The Middle Ages built on Aristotle and Plato, largely, and proceeded with absolute faith in reason and science. In its most famous instance, the Thomistic Synthesis (based on the work of Thomas Aquinas), philosophy starts with only what can be known by observation and reason; and only when those avenues have been exhausted does it appeal to religious faith. As far as I know, there was never an age more grounded in empirical observation than the Medieval.

            What distinguished the early Modern period from the Medieval is a loss of faith in reason and science—not an absolute loss, but a sense of their limits and a desire to find those boundaries. So you get Descartes trying to doubt his observations and conclusions as much as possible; you get Kant writing his “Critique of Pure Reason”. And it was at this point that Dualism first took hold in the West, as Descartes introduced a division between the conscious ‘interior” self and the exterior other. There was still a kind of optimism, though, that guided the modern philosophical project at this stage. As modernity progressed, this optimism gave way to a kind of disenchantment.

            When modernity turned its own critical and doubtful approach upon itself, seeking its own limits, it exploded into the various forms of post-modernism. Deconstruction, in particular, literally began as a process of pointing out the contradictions in various forms of duality—what it calls “binaries”. Post-modernism tends to replace dualisms with “poles” (any pair of opposites) and the “space” or “tensions” between them. So instead of being restricted to the clear-cut categories of traditional logic, we and our ideas can inhabit different locations in the “space” between apparently contradictory ideas. An obvious example is gender: the idea of a male/female binary has been replaced with multiple gendered spectra and dimensions.

            I could speculate about what comes next—including the response to the cynicism and scepticism and disenchantment—but that would be a book in itself. 🙂

            So it’s only during late modernity that, with the rise of secularism and the decline of religion, the West—still grounded in Dualism—came to associate non-dualism, which it had rejected, with religion and spirituality, which it had likewise rejected. But historically it’s Dualism that’s associated with spirituality most of the time—from Gnosticism in the West to the Yin-Yang of the East.

            All of which is simply to give some context to my remark about non-dualism. 😀 There’s a narrower sense of non-dualism that refers specifically to the “advaita” school of thought from Hinduism, and its offshoots: That does tend more towards spirituality because of its Hindu origins. But that is not what I meant by the term.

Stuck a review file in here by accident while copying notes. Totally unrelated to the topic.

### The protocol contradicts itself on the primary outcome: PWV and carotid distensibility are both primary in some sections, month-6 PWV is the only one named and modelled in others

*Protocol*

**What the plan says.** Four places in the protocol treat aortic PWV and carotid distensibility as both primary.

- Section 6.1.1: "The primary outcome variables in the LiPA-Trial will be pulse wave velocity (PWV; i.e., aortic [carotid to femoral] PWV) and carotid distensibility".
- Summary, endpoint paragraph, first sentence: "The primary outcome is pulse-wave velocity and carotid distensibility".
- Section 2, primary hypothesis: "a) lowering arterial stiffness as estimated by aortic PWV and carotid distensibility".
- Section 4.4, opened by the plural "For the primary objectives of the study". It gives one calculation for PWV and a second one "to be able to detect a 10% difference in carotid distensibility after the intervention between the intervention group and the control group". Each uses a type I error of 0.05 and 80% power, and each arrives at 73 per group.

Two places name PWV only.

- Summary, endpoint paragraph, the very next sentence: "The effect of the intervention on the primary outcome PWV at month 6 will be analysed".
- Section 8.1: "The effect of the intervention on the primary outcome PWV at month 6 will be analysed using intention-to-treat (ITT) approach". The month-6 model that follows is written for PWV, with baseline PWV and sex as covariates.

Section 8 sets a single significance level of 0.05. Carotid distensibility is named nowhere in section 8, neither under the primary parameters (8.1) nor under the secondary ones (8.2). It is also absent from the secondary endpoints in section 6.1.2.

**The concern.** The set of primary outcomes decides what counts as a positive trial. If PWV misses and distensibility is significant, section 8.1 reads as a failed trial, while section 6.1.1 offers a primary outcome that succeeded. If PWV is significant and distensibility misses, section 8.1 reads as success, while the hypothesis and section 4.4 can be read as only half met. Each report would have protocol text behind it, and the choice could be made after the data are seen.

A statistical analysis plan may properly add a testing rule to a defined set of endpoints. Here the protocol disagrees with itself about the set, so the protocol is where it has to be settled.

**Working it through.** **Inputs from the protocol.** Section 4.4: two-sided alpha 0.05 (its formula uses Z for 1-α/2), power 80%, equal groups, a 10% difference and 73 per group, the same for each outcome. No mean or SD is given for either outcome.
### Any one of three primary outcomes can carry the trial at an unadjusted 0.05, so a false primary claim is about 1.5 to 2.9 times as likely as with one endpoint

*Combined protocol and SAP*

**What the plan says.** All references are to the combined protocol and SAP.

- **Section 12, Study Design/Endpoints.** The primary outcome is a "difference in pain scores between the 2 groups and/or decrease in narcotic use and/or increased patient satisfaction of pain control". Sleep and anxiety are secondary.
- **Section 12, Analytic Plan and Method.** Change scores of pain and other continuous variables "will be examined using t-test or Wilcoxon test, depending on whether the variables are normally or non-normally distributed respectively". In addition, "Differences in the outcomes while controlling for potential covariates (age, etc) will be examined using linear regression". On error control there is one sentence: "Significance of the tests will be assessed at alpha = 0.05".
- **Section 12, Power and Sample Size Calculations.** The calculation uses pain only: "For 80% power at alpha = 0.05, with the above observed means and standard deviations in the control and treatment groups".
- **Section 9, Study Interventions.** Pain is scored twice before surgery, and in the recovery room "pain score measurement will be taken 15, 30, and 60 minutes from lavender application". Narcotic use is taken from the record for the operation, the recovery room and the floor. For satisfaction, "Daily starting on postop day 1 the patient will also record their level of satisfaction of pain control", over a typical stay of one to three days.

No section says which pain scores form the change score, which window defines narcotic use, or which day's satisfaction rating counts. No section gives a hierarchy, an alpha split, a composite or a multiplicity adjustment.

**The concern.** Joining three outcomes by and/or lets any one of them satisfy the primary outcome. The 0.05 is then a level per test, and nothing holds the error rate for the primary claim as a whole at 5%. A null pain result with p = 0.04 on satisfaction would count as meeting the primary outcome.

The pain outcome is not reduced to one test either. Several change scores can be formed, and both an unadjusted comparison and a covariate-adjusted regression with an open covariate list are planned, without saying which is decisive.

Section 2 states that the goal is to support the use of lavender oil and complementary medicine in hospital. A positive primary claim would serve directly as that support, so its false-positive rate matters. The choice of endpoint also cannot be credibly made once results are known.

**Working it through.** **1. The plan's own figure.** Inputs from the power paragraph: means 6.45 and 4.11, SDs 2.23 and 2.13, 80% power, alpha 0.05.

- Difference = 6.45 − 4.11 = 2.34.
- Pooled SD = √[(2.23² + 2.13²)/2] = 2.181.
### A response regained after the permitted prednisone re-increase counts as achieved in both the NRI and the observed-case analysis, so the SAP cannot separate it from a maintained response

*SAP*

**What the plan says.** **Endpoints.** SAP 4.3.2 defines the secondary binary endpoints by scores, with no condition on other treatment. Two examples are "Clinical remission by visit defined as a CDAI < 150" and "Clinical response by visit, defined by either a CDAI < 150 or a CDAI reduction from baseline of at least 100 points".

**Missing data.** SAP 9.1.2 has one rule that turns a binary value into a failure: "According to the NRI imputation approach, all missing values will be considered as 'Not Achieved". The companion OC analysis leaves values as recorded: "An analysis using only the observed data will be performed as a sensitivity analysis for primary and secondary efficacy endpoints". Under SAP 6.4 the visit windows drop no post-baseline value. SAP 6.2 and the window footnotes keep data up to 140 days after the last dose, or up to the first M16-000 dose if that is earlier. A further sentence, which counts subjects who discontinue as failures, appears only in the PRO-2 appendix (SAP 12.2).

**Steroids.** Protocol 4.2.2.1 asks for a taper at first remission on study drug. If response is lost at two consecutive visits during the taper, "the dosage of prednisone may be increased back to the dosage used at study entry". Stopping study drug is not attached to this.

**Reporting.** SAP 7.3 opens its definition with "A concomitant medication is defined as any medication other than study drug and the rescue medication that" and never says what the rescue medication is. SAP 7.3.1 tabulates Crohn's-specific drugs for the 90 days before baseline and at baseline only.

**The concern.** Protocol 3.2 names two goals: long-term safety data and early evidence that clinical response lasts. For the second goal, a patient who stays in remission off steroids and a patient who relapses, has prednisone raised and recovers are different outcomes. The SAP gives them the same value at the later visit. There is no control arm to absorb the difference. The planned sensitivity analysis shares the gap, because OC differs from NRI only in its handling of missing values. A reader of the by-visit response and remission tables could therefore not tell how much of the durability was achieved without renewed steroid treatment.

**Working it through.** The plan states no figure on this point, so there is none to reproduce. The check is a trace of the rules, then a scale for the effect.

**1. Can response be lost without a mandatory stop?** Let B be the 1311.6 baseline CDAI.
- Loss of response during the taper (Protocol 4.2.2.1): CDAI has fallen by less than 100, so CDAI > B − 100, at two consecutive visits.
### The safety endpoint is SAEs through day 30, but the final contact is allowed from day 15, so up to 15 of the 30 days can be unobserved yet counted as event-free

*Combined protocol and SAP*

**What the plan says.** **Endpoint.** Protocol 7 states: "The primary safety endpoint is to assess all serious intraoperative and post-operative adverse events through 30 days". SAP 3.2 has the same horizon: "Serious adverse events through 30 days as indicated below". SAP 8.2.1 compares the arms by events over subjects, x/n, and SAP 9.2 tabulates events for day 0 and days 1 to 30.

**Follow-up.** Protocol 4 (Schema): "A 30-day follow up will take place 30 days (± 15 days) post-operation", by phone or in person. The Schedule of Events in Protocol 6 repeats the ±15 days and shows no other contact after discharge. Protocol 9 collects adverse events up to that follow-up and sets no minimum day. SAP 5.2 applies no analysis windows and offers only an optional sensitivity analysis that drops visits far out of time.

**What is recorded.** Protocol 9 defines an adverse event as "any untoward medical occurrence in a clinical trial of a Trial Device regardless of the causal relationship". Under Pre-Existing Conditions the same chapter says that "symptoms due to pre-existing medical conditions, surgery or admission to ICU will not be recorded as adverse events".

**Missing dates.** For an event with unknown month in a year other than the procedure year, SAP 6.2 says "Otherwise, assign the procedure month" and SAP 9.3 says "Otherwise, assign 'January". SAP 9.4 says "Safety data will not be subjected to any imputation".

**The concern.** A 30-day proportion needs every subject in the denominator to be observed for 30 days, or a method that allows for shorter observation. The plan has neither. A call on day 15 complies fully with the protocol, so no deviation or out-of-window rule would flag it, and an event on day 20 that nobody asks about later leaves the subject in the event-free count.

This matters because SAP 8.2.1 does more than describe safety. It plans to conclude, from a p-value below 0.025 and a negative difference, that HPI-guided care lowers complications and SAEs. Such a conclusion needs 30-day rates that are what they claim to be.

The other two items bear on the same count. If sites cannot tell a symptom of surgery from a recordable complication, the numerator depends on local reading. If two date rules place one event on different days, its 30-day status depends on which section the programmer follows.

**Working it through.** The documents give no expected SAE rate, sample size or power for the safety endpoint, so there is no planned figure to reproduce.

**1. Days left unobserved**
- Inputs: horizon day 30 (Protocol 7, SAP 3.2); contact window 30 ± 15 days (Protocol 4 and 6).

As for aligning philosophy more closely with science, I think that’s a great idea—but it’s science that will benefit more than philosophy. It’s philosophy that provides the categories that science assumes. To propose aligning philosophy with physics or grounding it in experimentation already presupposes certain philosophical commitments (for example, that experimentation can lead to philosophical truth). These presuppositions may be true, but they can only be supported from philosophy, not from science. If science uses a microscope to learn about bacteria, it is only because philosophy convinced him that there is value in learning about bacteria in the first place—and that there are, in fact, bacteria in the first place.

            Anyway, thank you so much for reading this far! I’m so grateful to have awesome readers like you!

          3. In reply to your “May 5, 2018 at 1:02 am” post…

            Do you teach philosophy? Seriously, your post was the most lucid and concise explanation of a philosophical trend that I’ve seen outside of academia!

            And it’s pushed me just past my ability to articulate a response! In my defense, my degree was a dual Bachelors in English and Theology, with classes in philosophy being part of the latter (the curriculum didn’t want to rely on Revelation alone; I appreciated that more broad perspective!).

            So, I’ll just make a couple of quick observations.

            First, thanks for mentioning the Thomistic Synthesis. I’m an Aristotelian Thomist whose spent more time in the Summa than anything else, but I appreciate any accurate reference to that school of thought!

            Second, “To propose aligning philosophy with physics or grounding it in experimentation already presupposes certain philosophical commitments (for example, that experimentation can lead to philosophical truth).” What I’m trying to say is subtly different, but I lack the vocabulary. Plunging ahead anyway, I’m suggesting that there are two assumptions it might be helpful for us to remove. First, that there are philosophical truths (as opposed to facts) to discover in any of the sciences independent of sentience (i.e., no meaning pre-exists). Second, that experimentation can lead to truths as entities that exist independent of us or other sentients.

            Those might be the same thing; I’m not sure. The key idea is that if we take seriously the idea that we evolved, like the rest of the universe, from nothing (ex nihilo), then we need to consider the possibility that there is no meaning independent of those to whom meaning is important.